BY JULIE SEYLER
Around April 2012, I was having dinner with a friend at a Thai restaurant, and was pretty excited about ordering some Chicken Pad Thai, you know those yummy rice noodles laced with chicken, a little egg and some peanuts. I asked her what she was having. She has some food quirks and rules, but was never averse to meat. This time though, instead of a beef or chicken curry, she went with something vegetarian. And as she was telling me what she was ordering, I can only describe the look she gave me as enigmatic – basically begging me to ask what was up.
“You’re off meat these days?” I asked.
“Well, I’m reading this book, and if you read it you’d be off it also.”
“Please don’t tell me. I don’t want to know. I have enough concerns. I don’t want to take on the animals!”
“I won’t,” she said.
And with that, I ordered my Chicken Pad Thai, and asked her, “So what else is new?” But of course, the pink elephant was on the table. And as much as my sensible inner voice screamed, “Don’t ask!” my curiosity of the secret knowledge that my girlfriend possessed was 10 times greater, and before that plate of sauteed chicken with slithering noodles was placed in front of me, I had to ask, “OK. OK. Tell me about the book.”
She was in the middle of Jonathan Safran Foer’s book “Eating Animals.” She regaled me with how the chicken industry treats chickens – how they fatten them up with steroids, and stuff them into 2″x4” windowless cages.
“But what about kosher chickens?”
Then she went onto the pigs and the cows, and by the time the Chicken Pad Thai arrived, I couldn’t eat. The dish of anticipation had degenerated into a dish of mistreated baby chicks that were being brutally harmed by the industrial complex of poultry farmers. All they cared about was a profit, not chicken humanity. So began the search for poultry and meat that could be certified as environmentally correct. Who knows? It eases my conscience to shop at Whole Foods for #3 chicken.
Also, I am not that big a meat eater to begin with, so this knowledge wasn’t going to affect my diet so much.
But then I had my physical. My blood glucose reading was 100. The doctor explained, while it does indicate pre-diabetes, it is merely a warning sign, and was definitely not a fait accompli. But not for me. I collapsed it into an immediate diagnosis of diabetes. It only made sense to assume the worse, because why be positive when you must take into account the truth of the negative.
And I knew the culprit: Pasta. I ate it for breakfast. I ate it for lunch. I ate it for dinner. And in between, I ate French bread and challah rolls. I loved white wheat!!!! And white wheat = sugar.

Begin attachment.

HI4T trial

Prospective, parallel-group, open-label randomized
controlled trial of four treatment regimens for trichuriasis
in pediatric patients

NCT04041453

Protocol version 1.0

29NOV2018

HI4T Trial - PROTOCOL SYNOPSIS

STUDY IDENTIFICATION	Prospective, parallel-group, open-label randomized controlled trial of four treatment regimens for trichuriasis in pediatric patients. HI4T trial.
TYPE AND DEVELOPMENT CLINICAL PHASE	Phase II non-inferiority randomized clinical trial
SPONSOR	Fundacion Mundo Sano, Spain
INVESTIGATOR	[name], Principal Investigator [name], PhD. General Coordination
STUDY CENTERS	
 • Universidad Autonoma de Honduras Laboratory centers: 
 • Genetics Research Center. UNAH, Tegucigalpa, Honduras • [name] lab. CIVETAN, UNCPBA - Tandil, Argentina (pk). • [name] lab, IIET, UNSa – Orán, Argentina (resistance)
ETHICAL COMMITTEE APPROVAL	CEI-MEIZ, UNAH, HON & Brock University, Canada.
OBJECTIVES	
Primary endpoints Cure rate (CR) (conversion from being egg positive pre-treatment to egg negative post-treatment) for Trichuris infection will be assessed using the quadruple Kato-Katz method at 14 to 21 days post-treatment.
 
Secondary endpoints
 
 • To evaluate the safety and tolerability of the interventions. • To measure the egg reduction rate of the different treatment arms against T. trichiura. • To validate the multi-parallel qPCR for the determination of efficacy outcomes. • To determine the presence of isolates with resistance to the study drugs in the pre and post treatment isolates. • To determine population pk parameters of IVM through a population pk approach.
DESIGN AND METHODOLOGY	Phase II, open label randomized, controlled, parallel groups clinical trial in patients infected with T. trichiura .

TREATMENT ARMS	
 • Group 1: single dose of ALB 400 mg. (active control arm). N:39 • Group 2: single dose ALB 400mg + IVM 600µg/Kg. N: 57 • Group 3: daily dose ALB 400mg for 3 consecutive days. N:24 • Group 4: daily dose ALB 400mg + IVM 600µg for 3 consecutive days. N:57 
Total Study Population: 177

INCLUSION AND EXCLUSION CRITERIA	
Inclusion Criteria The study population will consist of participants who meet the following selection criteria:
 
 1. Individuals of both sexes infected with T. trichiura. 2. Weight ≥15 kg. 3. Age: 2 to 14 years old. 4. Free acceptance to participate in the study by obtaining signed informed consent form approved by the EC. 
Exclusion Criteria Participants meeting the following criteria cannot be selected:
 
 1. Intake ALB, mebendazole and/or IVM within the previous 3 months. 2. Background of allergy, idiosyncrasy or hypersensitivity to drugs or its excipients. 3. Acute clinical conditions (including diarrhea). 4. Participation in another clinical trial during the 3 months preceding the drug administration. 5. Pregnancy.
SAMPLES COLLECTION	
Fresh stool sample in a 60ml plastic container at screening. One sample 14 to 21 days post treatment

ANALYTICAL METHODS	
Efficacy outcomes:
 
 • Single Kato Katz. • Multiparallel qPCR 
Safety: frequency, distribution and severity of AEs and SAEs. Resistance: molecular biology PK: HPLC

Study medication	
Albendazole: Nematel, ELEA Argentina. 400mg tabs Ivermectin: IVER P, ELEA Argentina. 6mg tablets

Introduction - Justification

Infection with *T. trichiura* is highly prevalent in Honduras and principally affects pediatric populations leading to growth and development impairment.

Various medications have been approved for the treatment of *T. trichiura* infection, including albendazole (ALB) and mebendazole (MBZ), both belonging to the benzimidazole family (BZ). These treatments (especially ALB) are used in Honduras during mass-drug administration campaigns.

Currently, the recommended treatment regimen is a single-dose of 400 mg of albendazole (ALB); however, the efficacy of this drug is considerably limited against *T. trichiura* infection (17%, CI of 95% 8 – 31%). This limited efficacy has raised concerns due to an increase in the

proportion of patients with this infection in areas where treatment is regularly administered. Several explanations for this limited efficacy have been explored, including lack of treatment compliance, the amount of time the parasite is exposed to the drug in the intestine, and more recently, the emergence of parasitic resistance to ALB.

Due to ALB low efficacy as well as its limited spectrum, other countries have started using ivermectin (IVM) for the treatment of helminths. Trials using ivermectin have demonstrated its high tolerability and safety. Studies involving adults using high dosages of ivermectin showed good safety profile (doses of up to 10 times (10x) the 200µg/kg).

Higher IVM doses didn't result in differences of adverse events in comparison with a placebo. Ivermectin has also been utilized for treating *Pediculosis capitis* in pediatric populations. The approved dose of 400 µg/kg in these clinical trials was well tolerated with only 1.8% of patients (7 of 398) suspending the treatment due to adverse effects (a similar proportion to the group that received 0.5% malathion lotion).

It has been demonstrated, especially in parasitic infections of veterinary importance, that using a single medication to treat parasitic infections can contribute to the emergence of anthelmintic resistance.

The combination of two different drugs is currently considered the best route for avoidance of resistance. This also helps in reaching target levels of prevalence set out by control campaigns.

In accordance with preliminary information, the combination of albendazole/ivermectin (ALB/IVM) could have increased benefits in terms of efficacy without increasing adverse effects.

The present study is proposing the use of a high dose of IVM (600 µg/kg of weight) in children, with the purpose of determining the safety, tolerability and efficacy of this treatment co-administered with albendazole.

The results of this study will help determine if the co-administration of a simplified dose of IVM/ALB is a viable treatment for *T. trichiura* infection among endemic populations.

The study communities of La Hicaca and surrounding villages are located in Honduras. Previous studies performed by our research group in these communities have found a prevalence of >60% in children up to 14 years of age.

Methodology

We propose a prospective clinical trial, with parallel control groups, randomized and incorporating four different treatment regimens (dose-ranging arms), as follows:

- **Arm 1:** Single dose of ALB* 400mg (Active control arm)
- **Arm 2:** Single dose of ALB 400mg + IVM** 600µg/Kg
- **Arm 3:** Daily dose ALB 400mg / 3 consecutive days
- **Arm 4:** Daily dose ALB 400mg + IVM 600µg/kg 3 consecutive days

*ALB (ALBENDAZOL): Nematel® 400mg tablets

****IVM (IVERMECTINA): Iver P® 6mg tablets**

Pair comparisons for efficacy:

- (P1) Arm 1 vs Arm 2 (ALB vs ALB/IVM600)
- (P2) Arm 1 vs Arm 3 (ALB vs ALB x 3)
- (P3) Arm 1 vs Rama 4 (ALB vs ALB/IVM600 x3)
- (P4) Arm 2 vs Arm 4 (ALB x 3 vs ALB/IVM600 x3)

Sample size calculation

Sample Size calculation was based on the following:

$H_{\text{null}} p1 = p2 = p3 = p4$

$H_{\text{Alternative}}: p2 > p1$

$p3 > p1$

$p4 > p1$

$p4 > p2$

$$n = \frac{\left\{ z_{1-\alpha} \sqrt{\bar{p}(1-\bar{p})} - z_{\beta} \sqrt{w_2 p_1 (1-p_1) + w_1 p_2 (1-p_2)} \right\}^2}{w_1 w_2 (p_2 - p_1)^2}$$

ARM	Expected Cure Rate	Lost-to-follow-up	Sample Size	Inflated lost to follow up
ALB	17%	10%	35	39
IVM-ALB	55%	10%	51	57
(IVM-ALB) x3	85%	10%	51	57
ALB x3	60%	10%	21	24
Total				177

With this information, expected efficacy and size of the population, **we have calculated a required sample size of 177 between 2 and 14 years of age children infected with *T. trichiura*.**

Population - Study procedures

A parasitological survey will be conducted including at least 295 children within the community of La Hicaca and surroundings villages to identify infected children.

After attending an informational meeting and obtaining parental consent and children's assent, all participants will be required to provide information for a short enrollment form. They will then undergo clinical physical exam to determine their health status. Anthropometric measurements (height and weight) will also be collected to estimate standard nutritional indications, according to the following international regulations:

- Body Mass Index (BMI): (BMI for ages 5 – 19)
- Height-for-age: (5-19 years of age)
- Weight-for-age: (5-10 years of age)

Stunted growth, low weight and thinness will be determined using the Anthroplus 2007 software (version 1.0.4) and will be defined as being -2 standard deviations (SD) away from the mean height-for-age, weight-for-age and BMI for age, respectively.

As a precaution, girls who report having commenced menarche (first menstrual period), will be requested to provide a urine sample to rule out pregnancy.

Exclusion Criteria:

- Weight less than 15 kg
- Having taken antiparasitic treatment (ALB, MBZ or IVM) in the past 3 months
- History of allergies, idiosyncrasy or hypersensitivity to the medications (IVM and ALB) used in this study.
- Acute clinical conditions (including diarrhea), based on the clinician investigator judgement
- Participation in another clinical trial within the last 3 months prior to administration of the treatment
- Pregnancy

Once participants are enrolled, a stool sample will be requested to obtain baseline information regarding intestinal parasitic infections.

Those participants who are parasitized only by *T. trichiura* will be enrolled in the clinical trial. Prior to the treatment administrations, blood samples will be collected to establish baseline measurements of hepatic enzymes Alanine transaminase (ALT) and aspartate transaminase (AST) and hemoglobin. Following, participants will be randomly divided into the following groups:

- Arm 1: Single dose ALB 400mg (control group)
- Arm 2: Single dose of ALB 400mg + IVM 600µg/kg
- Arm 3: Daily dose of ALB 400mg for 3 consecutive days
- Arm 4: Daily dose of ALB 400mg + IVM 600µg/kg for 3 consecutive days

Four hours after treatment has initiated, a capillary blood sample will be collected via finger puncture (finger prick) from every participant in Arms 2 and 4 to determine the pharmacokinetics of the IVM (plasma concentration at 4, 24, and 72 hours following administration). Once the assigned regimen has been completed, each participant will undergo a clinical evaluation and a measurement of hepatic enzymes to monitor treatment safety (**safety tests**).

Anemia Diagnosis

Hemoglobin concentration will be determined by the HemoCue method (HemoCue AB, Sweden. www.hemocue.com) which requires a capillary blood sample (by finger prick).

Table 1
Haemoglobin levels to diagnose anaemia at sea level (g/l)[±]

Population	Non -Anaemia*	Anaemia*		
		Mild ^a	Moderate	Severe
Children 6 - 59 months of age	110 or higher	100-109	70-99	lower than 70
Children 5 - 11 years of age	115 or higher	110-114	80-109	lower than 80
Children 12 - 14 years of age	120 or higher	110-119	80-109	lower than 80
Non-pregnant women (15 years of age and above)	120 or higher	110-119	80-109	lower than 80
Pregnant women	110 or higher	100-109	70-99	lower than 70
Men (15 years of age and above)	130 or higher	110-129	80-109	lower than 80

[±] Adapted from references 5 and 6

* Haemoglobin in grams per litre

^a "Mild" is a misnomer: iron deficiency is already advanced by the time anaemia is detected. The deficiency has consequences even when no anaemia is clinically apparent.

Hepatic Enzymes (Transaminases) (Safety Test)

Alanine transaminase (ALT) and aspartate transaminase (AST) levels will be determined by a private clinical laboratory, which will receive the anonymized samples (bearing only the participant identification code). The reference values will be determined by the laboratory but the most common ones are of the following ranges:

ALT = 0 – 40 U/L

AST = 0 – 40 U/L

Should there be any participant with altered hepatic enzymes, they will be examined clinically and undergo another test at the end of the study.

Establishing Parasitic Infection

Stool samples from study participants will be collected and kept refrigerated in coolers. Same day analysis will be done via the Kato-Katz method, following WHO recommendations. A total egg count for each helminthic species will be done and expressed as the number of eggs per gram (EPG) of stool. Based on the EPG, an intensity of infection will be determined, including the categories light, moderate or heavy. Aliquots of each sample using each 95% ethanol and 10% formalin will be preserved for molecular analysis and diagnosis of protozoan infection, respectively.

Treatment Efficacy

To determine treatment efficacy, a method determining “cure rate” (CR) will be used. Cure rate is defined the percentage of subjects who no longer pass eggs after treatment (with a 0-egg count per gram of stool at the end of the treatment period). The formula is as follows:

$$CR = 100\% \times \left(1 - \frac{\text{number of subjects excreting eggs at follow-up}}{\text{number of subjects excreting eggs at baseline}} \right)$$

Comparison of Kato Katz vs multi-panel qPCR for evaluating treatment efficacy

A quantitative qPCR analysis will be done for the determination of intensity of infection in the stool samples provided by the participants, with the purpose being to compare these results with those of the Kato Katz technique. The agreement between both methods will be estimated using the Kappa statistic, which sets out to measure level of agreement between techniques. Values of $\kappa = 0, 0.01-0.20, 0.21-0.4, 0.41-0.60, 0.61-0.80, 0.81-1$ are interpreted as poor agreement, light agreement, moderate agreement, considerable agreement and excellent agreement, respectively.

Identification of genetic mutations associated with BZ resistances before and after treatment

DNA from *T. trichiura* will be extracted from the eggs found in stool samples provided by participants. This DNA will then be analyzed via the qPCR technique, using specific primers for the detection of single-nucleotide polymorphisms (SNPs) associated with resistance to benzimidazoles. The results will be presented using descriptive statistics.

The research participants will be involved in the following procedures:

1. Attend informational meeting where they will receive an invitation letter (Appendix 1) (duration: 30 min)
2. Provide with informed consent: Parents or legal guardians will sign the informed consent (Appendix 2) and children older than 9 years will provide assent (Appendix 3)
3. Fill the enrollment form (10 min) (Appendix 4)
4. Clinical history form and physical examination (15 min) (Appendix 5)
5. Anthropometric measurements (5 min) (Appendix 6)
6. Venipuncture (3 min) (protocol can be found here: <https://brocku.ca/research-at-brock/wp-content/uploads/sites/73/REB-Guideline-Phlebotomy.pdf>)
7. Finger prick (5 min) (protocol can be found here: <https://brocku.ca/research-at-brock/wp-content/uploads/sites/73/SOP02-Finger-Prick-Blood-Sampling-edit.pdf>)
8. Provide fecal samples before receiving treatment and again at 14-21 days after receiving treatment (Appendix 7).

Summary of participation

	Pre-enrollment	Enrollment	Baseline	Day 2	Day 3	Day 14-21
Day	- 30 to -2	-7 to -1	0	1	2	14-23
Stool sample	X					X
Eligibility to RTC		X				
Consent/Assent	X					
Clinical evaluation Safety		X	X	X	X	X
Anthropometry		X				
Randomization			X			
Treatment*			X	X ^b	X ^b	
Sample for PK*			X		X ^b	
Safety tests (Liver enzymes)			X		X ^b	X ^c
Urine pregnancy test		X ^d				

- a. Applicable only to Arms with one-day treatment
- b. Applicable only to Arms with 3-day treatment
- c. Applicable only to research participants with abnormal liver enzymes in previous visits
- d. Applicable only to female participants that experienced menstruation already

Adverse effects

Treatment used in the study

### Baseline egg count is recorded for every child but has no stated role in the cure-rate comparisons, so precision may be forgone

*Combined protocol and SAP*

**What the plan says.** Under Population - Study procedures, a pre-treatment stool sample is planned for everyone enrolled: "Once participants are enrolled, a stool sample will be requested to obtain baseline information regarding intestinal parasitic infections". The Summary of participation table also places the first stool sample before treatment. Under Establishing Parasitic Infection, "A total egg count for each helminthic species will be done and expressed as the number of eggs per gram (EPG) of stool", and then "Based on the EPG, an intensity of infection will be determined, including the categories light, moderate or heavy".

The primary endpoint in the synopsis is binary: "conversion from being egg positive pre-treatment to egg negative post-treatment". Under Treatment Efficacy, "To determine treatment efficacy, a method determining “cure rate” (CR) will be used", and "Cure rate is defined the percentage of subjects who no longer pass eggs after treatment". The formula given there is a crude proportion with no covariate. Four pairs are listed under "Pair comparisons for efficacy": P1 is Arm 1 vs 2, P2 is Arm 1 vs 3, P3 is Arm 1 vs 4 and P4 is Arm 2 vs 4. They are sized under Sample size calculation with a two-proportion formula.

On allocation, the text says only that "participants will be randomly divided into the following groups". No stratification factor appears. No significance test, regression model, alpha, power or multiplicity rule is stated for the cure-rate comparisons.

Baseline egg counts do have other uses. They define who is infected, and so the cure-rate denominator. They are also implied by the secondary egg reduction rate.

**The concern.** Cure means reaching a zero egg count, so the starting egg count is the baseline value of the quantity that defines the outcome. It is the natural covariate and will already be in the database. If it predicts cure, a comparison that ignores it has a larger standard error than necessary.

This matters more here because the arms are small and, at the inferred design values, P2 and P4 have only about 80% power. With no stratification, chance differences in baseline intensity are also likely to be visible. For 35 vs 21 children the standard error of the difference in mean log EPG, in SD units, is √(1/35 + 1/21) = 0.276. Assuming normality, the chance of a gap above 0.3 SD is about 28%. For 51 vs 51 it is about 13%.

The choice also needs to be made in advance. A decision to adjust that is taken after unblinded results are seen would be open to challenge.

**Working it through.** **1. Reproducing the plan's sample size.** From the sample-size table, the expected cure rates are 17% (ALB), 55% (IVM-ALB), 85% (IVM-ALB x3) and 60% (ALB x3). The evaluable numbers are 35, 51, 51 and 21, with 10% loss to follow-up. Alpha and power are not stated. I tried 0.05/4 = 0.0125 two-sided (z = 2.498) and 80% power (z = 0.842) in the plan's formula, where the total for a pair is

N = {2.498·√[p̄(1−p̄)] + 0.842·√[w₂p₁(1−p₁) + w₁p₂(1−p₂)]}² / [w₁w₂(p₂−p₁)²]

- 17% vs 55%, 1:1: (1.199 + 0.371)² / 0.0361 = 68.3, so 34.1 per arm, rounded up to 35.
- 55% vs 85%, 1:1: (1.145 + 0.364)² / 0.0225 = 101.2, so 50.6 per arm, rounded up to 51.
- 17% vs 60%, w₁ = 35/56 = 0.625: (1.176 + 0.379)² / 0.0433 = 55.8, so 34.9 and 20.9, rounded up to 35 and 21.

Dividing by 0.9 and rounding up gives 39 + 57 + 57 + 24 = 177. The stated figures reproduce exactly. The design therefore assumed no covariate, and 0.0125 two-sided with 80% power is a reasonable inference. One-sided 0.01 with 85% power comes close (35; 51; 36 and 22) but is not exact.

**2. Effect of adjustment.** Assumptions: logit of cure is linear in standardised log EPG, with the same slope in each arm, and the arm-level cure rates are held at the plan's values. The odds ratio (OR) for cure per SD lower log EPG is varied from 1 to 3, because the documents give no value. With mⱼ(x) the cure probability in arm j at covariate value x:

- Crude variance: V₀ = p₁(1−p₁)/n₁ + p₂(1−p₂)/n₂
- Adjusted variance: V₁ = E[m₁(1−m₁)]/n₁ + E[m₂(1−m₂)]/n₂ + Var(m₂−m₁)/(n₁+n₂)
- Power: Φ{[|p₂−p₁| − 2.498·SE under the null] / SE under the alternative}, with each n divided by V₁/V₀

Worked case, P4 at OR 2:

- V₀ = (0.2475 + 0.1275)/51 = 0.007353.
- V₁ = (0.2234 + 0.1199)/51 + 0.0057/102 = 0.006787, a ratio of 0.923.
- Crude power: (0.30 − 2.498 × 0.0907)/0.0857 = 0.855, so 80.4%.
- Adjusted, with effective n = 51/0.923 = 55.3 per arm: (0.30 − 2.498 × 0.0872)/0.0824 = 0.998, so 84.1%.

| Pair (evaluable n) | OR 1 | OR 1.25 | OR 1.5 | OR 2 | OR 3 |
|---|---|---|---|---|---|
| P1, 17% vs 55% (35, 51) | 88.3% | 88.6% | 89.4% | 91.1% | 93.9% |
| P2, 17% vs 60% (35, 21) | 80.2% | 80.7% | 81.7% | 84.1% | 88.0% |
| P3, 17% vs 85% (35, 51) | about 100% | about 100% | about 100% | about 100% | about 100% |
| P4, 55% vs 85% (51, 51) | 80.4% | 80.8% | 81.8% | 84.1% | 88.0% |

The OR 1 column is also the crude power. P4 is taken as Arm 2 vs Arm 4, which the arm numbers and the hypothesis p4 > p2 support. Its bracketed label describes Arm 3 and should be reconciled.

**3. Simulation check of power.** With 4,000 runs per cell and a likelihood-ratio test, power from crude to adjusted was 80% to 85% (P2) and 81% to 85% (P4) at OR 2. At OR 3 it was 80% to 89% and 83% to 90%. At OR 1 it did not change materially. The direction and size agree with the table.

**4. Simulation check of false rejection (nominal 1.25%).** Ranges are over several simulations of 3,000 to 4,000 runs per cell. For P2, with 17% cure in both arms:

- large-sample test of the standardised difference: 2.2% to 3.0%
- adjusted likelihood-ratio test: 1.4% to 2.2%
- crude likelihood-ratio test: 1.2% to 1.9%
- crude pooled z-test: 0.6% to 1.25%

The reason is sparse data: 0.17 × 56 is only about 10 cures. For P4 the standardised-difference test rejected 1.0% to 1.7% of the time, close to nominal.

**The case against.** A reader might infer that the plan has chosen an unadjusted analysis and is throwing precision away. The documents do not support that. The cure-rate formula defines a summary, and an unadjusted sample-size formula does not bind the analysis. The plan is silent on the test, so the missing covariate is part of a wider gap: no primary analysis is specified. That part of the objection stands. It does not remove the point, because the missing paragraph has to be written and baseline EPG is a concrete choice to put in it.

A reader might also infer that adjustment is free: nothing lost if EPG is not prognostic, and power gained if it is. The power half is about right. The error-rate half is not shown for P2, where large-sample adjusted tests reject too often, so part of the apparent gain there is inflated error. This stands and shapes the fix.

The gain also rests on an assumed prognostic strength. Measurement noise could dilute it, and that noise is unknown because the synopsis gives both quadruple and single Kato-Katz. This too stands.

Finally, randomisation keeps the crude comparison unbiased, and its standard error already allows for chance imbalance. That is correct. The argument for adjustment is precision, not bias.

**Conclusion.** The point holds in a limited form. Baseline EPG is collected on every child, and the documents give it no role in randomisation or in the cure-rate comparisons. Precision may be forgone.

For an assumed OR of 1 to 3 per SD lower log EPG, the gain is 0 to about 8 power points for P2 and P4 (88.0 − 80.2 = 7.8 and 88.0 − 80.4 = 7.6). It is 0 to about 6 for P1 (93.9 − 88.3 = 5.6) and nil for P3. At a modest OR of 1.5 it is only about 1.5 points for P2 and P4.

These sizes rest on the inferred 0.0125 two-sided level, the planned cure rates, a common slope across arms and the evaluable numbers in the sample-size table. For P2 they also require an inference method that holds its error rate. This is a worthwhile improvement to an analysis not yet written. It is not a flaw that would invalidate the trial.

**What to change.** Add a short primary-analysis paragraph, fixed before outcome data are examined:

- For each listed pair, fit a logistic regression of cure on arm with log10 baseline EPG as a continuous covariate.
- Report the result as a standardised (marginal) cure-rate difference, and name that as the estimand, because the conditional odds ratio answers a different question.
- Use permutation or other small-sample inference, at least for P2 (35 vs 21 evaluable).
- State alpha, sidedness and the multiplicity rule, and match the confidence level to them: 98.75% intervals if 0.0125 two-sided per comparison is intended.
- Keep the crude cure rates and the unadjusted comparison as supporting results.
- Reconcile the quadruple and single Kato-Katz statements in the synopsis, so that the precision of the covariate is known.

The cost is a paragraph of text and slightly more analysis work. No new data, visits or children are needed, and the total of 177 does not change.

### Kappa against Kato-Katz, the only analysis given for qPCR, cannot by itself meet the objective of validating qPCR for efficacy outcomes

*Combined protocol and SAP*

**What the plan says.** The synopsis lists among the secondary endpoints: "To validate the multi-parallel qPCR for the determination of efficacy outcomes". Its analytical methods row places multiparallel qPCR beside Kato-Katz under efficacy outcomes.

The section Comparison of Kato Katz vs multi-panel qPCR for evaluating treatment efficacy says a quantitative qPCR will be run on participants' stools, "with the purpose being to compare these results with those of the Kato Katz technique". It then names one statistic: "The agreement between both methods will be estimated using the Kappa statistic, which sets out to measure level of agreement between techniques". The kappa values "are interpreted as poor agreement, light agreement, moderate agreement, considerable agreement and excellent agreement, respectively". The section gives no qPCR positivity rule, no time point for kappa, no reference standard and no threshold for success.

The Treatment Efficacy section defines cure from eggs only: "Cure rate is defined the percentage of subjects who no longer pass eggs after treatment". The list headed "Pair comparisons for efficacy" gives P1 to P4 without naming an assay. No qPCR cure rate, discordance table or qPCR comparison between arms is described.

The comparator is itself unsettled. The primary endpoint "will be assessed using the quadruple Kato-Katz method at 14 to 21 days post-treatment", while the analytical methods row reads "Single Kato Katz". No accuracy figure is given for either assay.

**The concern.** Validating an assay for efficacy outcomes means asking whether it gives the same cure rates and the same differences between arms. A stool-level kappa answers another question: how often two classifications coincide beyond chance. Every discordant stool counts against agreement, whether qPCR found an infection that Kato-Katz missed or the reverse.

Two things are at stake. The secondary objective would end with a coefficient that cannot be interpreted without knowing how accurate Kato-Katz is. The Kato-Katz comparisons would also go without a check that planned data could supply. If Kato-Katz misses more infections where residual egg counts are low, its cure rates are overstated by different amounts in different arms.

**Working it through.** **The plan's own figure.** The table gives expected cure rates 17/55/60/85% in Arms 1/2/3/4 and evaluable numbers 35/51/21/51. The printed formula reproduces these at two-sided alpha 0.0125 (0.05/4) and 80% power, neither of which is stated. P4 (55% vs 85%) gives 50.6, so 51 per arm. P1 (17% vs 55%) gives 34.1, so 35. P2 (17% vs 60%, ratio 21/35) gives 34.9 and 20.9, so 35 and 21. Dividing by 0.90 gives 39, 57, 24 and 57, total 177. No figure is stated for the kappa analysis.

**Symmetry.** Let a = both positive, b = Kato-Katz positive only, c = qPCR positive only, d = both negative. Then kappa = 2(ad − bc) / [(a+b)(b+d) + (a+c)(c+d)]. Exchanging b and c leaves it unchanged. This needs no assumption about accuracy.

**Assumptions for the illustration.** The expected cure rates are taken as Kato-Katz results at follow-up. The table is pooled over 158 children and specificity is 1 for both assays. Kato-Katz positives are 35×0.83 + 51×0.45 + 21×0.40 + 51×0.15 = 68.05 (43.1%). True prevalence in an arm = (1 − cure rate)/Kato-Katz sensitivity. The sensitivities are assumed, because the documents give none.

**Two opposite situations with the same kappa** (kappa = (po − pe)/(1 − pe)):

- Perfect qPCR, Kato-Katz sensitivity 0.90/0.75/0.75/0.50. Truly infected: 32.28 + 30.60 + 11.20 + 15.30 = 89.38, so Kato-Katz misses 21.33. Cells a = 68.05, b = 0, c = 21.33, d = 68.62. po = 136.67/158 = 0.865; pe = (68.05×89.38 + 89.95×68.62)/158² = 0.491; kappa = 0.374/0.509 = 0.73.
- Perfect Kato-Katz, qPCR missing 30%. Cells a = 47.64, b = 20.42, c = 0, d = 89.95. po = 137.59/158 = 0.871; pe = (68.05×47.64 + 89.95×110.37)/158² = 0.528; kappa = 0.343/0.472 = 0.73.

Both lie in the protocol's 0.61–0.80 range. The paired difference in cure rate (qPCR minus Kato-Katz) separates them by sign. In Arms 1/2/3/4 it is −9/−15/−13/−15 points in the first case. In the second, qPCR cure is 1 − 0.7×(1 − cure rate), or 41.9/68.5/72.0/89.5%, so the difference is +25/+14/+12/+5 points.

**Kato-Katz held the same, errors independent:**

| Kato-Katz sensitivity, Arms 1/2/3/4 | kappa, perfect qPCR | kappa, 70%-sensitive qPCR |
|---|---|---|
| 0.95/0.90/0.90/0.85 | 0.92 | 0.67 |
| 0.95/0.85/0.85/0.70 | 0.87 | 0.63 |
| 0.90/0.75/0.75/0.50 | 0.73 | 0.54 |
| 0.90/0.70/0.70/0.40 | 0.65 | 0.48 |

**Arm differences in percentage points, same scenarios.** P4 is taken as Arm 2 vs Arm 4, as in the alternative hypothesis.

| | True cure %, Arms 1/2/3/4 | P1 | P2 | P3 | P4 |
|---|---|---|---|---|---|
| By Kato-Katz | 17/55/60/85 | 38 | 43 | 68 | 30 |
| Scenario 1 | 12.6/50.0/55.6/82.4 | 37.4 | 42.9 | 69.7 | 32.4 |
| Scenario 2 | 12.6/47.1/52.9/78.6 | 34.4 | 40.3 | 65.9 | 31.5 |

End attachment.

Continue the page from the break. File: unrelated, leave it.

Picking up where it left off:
I went to a dietician who told me I had to write down everything I ate. She analyzed every morsel that went into my mouth. I stopped juicing oranges because that added to the carb count. I became a devotee of whole wheat English muffins topped only with goat cheese, because hard cheese has too much fat. I was diligent about beans and fastidious about oatmeal.
And about this time I had lured Lois into making chicken baked with steel cut oats. It tasted like chicken with oatmeal and was basically awful – although it looked very pretty:
In the end, I overdosed on the diabetes diet. But I did lose weight. This was good, but it was also bad, because I also lost my passion for food. Learning the details of a pig sty at the same time that I found out that I might develop diabetes, and having to give away the thousands of boxes of my favorite brand of spaghetti, simply killed all my interest in eating. My quest for morally healthy food that would comply with a pre-diabetes diet just yielded meal-time dread. The lust that might occasionally arise at the thought for a luscious meat lasagna was promptly replaced with visions of badly treated cows and glucose levels off the charts.
Tons of garlic, red ripe tomatoes and basil cannot mask the lingering brown fiber taste of whole wheat pasta. Even fish, a heart healthy choice with zero carbs, is fraught with issues. The wild salmon and tuna populations have been decimated by overfishing. Therefore, before I can even consider buying fish, I must research whether the species is sustainable.
Who knew that ingesting food could be so complicated and worrisome? Of course, worry in itself elevates blood glucose levels, as does lack of sleep. Don’t get me started on that topic!